Published on

New DARK Act Would Keep American Consumers on Hold

"Americans want to know everything about their food -- including what’s in it and how it was produce," writes Faber. "This is a trend that should be encouraged, not frustrated." (Photo: CT Senate Democrats/cc/flickr)

The new version of the DARK Act introduced by Sen. Pat Roberts (R-Kan.) would allow companies to voluntarily rely on toll-free numbers and websites instead of labels to inform American consumers whether their food was produced with genetic engineering.

Under the Roberts proposal, food companies, which have spent more than $100 million fighting mandatory labeling of food with genetically modified organisms, or GMOs, would be allowed to voluntarily disclose the presence of GMOs for three years.

If the U.S. Department of Agriculture concluded that fewer than 70 percent of the “most frequently consumed” packaged foods lacked clear means of disclosure, it could in theory require a mandatory solution – such as mandatory toll-free numbers or websites. But, the test envisioned in the Roberts bill could be easily met by simply including a “may contain” GMOs statement on company websites.

In other words, the “test” is designed to ensure that food companies pass.

Even if the USDA chose to require a mandatory solution, it would not be in place for more than five years. In the meantime, stronger state measures such as Vermont’s GMO labeling law would be preempted.

Americans want to know everything about their food -- including what’s in it and how it was produced. This is a trend that should be encouraged, not frustrated, because food and farming have enormous impacts on our health and on the environment. Congress has encouraged consumer interest in food by requiring many food disclosures – ranging from the amount of fat, sugar and salt to whether juice was made from concentrate.

Yet as early as today, the Senate may take a step backward by denying people the right to know about the presence of GMOs. Under the Roberts version of the bill we call the Deny Americans the Right Know, or DARK Act, people would have to call a different toll-free number or scan a different website for each and every product – and there’s no guarantee GMO information would even be provided. It’s ridiculous to expect the American people to wait on hold in grocery aisles or to fumble through websites on mobile phones to find out what’s in their food.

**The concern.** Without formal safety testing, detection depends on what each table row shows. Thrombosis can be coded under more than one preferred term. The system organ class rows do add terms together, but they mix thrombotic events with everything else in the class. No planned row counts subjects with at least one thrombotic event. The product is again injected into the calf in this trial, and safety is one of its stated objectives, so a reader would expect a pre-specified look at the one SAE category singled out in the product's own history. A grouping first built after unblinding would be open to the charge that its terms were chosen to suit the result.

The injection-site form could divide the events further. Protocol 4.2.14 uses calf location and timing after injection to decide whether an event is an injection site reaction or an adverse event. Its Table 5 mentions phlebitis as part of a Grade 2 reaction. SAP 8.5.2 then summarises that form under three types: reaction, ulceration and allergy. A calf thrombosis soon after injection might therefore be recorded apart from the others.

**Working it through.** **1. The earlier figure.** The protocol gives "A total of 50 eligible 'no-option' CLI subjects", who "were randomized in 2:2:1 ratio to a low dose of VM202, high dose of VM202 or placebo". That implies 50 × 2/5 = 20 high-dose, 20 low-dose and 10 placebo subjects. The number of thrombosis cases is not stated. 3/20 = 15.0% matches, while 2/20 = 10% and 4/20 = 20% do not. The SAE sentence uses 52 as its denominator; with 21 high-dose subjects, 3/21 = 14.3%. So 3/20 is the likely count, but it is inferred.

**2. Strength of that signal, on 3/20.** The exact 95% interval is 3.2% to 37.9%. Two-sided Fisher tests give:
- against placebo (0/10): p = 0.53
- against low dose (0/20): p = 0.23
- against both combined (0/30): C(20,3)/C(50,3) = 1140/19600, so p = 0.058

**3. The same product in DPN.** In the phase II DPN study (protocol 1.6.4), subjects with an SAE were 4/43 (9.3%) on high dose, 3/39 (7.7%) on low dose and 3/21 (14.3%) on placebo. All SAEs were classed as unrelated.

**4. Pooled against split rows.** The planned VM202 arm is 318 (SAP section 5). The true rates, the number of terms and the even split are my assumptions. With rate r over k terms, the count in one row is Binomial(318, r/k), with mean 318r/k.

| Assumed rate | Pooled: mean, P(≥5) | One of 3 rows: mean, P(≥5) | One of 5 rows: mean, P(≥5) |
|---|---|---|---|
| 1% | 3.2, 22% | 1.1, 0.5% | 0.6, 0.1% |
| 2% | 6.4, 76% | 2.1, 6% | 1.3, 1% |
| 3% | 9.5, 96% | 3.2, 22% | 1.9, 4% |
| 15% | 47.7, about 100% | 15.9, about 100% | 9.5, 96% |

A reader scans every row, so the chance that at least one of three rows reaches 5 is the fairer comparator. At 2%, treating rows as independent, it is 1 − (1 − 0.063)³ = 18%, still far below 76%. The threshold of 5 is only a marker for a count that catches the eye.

But that’s exactly what the new version of the DARK Act contemplates, even though nine out of ten Americans consistently tell pollsters they want the right to know and want an on-package disclosure.

Why are food companies fighting our right to know?

Food prices did not increase in the 64 other countries with GMO labeling. People in those nations, which include Russia, China and Brazil, view GMO labels simply as more information -- not a warning.

Studies show that American consumers will not respond to GMO labels by rejecting GMO food or by demanding a fully non-GMO supply chain that would increase food prices.

Shockingly, some food and farm organizations wrongly assume (or fear) that Americans aren’t smart enough to make their own food choices.

Today, the Senate should trust Americans to do their homework and let them – even encourage them -- to consider the consequences of their food choices. The Senate should reject the DARK Act.

This is the world we live in. This is the world we cover.

Because of people like you, another world is possible. There are many battles to be won, but we will battle them together—all of us. Common Dreams is not your normal news site. We don't survive on clicks. We don't want advertising dollars. We want the world to be a better place. But we can't do it alone. It doesn't work that way. We need you. If you can help today—because every gift of every size matters—please do.

Scott Faber

Scott Faber is the vice president for government affairs for Environmental Working Group (EWG), a public interest research and advocacy organization that uses the power of information to protect human health and the environment.

Share This Article

More in: